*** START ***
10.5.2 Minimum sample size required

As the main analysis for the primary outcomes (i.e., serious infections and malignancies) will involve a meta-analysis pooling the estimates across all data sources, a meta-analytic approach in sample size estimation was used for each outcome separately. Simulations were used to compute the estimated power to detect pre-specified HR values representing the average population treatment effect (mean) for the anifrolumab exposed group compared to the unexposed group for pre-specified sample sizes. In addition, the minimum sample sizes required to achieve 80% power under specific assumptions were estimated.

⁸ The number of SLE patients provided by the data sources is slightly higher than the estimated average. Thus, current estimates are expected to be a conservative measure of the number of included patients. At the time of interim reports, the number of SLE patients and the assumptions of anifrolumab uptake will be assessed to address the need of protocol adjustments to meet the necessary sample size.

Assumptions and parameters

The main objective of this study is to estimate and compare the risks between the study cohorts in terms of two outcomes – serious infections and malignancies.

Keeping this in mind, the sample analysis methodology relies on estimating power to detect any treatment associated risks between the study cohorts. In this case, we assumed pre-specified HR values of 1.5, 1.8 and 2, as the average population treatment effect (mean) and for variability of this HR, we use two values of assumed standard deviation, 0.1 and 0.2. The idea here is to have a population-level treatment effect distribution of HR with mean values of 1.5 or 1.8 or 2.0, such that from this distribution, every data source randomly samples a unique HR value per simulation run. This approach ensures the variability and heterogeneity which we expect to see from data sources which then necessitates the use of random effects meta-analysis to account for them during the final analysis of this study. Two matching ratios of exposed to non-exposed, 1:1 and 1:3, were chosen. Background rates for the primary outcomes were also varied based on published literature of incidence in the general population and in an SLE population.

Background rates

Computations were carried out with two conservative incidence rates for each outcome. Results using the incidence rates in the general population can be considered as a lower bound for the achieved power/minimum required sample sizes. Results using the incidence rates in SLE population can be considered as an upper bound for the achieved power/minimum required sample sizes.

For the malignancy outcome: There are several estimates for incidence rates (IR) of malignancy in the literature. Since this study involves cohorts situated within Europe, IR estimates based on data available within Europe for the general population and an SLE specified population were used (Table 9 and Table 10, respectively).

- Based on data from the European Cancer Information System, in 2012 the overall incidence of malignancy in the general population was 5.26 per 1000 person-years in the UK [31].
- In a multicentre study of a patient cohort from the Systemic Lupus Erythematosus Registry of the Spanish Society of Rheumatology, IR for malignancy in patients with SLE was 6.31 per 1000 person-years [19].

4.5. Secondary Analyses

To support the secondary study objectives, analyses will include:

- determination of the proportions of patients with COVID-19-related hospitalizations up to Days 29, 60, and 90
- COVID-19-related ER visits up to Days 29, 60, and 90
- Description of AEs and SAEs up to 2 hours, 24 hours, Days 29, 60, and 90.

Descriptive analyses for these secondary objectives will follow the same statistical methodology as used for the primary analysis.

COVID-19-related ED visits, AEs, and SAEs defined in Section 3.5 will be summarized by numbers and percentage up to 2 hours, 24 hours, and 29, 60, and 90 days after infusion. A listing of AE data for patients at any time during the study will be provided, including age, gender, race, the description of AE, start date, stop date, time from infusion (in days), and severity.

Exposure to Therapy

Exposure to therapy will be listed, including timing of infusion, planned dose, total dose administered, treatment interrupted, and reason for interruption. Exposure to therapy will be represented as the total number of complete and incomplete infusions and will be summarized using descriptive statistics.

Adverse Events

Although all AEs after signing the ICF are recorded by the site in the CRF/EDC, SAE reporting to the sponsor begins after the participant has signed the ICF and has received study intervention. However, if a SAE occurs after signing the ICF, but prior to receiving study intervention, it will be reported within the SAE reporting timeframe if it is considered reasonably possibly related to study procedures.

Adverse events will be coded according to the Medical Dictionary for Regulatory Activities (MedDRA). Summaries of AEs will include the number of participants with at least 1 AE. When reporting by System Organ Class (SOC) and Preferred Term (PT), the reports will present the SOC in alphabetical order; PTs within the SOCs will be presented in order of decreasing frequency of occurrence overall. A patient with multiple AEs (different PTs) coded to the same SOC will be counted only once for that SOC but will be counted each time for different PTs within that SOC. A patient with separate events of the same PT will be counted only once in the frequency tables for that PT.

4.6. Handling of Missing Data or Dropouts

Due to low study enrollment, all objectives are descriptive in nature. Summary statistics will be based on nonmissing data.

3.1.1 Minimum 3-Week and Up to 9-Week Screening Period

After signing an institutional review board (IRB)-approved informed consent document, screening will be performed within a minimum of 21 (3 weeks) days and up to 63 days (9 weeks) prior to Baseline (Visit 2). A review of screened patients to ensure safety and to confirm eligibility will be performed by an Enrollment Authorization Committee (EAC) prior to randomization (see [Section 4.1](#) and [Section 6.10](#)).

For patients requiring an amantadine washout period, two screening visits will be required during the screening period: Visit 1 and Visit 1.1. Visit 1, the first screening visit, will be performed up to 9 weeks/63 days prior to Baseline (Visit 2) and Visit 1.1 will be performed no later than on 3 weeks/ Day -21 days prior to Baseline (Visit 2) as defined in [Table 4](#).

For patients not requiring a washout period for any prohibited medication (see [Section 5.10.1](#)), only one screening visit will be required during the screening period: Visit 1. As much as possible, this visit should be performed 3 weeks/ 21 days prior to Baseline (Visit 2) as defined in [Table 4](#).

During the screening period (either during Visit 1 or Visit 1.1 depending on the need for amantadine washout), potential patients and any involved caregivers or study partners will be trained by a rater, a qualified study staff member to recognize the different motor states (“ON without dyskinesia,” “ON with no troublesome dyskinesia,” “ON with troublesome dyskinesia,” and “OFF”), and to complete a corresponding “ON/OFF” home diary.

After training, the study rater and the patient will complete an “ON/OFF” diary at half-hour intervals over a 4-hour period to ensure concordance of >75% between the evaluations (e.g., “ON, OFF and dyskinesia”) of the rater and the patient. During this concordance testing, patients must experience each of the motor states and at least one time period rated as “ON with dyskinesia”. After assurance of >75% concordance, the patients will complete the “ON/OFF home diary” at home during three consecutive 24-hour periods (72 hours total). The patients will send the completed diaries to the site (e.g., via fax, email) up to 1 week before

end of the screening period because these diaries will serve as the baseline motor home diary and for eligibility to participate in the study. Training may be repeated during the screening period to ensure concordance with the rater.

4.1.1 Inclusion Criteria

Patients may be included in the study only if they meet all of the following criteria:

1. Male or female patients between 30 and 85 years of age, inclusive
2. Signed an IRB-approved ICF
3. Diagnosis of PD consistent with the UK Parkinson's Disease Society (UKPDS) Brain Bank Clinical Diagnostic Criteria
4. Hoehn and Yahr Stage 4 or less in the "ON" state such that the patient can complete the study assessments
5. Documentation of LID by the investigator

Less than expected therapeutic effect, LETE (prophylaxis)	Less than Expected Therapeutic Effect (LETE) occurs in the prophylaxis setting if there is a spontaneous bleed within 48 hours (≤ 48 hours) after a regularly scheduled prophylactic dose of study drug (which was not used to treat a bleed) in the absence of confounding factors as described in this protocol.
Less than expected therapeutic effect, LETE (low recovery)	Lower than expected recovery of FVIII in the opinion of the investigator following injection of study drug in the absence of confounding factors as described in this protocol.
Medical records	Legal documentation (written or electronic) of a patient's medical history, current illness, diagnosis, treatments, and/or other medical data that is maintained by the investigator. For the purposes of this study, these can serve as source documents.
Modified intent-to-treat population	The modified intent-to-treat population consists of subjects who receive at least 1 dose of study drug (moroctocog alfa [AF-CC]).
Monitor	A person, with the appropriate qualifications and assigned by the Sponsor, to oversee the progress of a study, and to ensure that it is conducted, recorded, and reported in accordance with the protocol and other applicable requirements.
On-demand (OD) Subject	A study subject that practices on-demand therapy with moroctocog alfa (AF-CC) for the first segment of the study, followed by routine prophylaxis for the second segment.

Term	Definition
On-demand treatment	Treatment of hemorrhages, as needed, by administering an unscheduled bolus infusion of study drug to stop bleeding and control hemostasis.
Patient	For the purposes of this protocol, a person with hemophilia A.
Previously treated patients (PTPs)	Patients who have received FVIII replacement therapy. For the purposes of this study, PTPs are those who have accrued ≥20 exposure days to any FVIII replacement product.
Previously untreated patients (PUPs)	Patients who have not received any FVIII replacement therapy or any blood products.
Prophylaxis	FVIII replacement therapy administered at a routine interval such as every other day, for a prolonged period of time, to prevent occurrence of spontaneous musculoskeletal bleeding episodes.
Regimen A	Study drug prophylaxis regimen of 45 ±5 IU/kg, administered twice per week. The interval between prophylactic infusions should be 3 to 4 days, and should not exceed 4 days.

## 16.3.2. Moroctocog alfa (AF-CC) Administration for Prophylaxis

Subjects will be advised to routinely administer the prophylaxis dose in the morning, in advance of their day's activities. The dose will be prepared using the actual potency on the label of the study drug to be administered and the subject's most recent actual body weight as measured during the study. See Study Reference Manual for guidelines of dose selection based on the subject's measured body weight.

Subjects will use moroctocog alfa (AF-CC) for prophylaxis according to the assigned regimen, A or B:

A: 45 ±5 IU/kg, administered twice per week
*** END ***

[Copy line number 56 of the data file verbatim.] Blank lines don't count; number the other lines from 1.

A: 45 ±5 IU/kg, administered twice per week